Wednesday, July 17, 2013

Speech-Language for Babies and Toddlers

We had a speech eval with my 20 months old. I have learned many interesting things preparing for the visit, during and after it. Results for Camilla: speech sound skills - at risk, talking - "mild delay" (really? with 60 active words that we counted? funny!)

Some people might remember our problem. Camilla suddenly started talking at 18 months. She picked up tens of words in a matter of a couple of days. And that made me worried because with all the great talking she still couldn't pronounce some of the basic sounds. It looked like she skipped all the first sounds and advanced to the next level without them.

It turned out I was right: there is a sequence of sounds that the babies develop normally. The speech-language pathologist, Jenny, was nice to give me an extra paper at the end; and there they were, all the sounds Camilla skipped. Here it is:

Speech Sound Development Chart

Up to 24 months old

Group 1......p, m, h, n, w, b
Group 2......k, g, d, t, ng

Up to 36 months old

Group 1......f, y
Group 2......r, l, s

Up to 4 years old

Group 1......ch, sh, z
Group 2......j, v

4.5 years old

th (the th in thumb), th (the th in this)

5.5 years old

zh (as in measure)

First sounds: Speech-Language for Babies and Toddlers

P, M, B are made with lips. I found some nice tips of how to help a baby with these.

1. Our prescription after the visit (Ha! Ha!) is to buy a chopstick for Camilla to apply to the lips to help her be aware of her lips and start using lips to produce the sounds.
2. Use wet cloth to move around her lips. Or a piece of tasty food around the lips.
3. Play with syllables: ma, me, my, mo.
4. Blow bubbles, blow kisses, blow on the napkin and a feather, blow on the flower, blow bubbles in drinks.
5. Straw! It helps to develop muscles of the lips and the tongue. Many activities. We were advised to use a straw for drinking, eating yogurt, applesauce. Also, blow air in and out through the straw. Blow air into Mommy's face to see her making funny faces. Blow through the straw to move feathers or cotton balls on the table.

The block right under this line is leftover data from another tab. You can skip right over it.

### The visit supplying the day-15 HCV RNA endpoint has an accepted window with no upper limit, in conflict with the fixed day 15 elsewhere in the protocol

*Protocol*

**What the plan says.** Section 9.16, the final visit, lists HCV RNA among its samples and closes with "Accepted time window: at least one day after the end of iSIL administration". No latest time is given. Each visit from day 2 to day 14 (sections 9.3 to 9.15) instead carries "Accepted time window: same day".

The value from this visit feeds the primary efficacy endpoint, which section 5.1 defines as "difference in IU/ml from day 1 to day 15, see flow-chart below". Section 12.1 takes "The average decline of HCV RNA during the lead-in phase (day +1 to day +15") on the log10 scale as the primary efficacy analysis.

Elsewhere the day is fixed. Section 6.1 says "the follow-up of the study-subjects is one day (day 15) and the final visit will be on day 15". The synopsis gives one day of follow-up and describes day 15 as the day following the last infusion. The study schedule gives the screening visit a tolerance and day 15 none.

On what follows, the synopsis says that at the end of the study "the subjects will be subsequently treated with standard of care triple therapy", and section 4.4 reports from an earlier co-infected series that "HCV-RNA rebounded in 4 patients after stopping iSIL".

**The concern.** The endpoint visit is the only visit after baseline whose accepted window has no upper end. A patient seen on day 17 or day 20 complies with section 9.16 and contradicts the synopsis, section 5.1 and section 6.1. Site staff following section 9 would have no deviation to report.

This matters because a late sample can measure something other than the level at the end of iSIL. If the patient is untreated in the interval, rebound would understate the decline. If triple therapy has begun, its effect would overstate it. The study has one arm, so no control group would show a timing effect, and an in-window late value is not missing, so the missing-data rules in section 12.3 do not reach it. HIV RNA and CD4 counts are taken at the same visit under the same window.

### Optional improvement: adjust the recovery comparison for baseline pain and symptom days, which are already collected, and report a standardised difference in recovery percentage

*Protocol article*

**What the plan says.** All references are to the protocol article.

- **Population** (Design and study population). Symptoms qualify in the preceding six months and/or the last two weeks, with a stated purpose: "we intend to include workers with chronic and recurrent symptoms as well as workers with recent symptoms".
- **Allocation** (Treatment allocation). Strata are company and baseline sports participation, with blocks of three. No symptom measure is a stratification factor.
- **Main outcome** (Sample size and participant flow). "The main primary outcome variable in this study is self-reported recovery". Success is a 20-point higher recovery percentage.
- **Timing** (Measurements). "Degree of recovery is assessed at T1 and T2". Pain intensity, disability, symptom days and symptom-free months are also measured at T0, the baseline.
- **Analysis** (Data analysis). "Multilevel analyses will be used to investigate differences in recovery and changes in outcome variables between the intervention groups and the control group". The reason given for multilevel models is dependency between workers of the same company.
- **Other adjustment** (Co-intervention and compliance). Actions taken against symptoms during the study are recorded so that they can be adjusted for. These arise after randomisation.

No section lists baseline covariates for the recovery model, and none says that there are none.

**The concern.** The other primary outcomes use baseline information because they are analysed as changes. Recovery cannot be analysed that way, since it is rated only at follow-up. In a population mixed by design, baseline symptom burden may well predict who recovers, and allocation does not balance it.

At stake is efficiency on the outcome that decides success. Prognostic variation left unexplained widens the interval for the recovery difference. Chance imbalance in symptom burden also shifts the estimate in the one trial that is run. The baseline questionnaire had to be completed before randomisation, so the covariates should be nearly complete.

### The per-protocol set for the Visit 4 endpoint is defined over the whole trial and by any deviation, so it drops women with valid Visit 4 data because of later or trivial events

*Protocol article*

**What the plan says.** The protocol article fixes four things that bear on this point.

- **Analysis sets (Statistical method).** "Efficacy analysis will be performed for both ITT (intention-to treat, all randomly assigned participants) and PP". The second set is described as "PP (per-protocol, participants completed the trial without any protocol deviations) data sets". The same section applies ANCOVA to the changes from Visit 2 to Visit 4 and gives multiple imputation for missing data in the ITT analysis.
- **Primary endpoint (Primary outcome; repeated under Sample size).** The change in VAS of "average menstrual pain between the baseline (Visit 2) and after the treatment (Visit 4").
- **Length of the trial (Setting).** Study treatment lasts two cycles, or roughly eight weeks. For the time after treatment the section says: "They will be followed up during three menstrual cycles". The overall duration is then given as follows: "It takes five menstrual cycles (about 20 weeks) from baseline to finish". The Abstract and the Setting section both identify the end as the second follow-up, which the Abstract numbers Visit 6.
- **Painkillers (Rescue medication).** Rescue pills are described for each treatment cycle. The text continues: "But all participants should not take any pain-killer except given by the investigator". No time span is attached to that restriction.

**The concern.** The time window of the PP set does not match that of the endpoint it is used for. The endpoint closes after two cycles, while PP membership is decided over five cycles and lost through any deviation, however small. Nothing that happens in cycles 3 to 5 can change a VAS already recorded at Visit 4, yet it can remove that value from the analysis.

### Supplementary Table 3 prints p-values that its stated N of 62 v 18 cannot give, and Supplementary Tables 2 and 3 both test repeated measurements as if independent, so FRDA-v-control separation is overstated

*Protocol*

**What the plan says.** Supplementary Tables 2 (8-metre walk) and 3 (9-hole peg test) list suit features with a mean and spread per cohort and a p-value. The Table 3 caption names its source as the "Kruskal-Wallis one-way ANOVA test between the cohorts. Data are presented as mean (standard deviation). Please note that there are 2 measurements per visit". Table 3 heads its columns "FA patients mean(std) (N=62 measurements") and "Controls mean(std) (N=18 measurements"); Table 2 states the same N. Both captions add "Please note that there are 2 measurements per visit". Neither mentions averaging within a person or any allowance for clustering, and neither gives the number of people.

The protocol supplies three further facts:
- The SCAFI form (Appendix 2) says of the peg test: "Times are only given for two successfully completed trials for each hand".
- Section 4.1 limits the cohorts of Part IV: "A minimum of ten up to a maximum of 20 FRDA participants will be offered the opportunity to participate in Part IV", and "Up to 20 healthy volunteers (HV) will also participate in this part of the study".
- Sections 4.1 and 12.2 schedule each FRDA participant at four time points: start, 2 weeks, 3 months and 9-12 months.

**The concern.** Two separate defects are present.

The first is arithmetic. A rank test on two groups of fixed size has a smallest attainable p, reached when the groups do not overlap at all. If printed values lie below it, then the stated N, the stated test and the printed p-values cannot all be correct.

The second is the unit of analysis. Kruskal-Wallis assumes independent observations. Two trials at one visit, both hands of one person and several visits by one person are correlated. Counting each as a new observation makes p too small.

Some other tips that I found interesting. What do you think? Any other tips you could share? Please, do: I'd be happy to find out anything!
1. Toddlers talked more actively while playing. That means they manipulate an object with their hands at the same time producing their best, happiest, and most impressive talking. Parents can encourage that talking by talking, cheering, and making sounds (choo -choo for a train).
2. It takes 7-8 years to say all the English sounds correctly. The errors in sounds in words are OK. Ignore mistakes, but model good speech.
3. Ear infections. It's hard to imagine how little the baby can hear with those. Camilla was sick many times last winter. Did it really effect her speech that much? I am so sorry!
4. The truth. If you don't understand what was said, don't just say "Yes" - my common mistake, I did that many times (sigh, it's just easier and faster to keep up the conversation).
5. Pacifier can delay speech. Can breast feeding delay it?
6. Baby Einstein. This is my own opinion (there is a believe that these videos can delay speech). I think, the videos helped Camilla a lot. The many words she is saying are those from the videos. Of course, I used them too when talking to her. But the others common ones that I used, like "eat" and "drink" she still doesn't say. Aaaaaand she loves the classical music!